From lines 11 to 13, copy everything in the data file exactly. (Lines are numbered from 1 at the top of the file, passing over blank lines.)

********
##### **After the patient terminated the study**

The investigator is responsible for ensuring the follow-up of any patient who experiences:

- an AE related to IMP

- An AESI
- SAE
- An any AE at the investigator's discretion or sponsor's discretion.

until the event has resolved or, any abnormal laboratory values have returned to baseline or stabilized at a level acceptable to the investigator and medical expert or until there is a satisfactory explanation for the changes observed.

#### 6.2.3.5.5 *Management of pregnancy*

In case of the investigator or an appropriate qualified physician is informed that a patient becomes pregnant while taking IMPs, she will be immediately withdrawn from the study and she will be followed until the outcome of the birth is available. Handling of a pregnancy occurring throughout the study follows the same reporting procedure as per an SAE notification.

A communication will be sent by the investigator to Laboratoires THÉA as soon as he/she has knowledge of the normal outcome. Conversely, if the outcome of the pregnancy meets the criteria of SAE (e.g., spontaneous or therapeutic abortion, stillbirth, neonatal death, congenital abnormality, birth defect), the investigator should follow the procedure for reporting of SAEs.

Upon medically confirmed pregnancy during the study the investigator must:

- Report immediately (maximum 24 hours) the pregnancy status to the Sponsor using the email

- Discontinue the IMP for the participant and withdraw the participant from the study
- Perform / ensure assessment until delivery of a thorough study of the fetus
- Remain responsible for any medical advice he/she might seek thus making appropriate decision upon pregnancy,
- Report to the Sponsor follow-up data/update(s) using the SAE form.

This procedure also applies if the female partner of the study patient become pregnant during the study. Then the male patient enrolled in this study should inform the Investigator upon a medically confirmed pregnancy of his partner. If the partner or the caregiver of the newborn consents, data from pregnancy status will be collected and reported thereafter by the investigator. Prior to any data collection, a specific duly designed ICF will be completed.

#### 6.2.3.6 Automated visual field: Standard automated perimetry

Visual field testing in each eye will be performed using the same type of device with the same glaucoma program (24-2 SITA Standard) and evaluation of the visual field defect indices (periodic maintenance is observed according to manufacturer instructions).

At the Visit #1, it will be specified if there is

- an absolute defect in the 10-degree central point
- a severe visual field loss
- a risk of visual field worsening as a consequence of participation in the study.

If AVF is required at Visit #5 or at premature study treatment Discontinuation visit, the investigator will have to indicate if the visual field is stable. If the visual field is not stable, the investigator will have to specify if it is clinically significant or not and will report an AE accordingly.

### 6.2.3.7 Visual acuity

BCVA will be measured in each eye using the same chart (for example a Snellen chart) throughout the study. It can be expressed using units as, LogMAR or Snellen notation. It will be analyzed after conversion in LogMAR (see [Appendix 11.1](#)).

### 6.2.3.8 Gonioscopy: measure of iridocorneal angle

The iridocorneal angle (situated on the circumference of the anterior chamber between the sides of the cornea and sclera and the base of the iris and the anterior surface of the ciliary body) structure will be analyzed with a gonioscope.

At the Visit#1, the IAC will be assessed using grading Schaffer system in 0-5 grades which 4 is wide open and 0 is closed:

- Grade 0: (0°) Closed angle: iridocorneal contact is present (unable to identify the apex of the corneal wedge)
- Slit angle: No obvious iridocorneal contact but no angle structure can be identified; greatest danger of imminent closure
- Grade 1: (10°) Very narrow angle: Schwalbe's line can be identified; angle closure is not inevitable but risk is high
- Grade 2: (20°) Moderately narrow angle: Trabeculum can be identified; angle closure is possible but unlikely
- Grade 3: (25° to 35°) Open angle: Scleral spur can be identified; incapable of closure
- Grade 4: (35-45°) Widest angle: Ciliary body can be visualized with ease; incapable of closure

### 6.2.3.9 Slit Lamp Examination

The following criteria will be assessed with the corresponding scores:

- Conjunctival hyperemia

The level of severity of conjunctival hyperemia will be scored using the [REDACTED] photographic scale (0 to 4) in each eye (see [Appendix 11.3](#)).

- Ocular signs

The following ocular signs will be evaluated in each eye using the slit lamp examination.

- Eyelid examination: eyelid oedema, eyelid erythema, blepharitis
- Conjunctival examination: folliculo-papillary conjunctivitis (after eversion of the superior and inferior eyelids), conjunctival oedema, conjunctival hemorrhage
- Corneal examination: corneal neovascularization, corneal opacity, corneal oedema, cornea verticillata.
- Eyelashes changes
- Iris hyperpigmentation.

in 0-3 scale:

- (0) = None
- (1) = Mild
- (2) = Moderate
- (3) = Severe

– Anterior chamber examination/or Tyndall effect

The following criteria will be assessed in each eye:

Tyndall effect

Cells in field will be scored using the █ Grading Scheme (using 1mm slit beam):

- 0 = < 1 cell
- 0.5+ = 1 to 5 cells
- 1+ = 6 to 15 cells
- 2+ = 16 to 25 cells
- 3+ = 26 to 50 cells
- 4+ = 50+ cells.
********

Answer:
Upon medically confirmed pregnancy during the study the investigator must:

- Report immediately (maximum 24 hours) the pregnancy status to the Sponsor using the email

- Discontinue the IMP for the participant and withdraw the participant from the study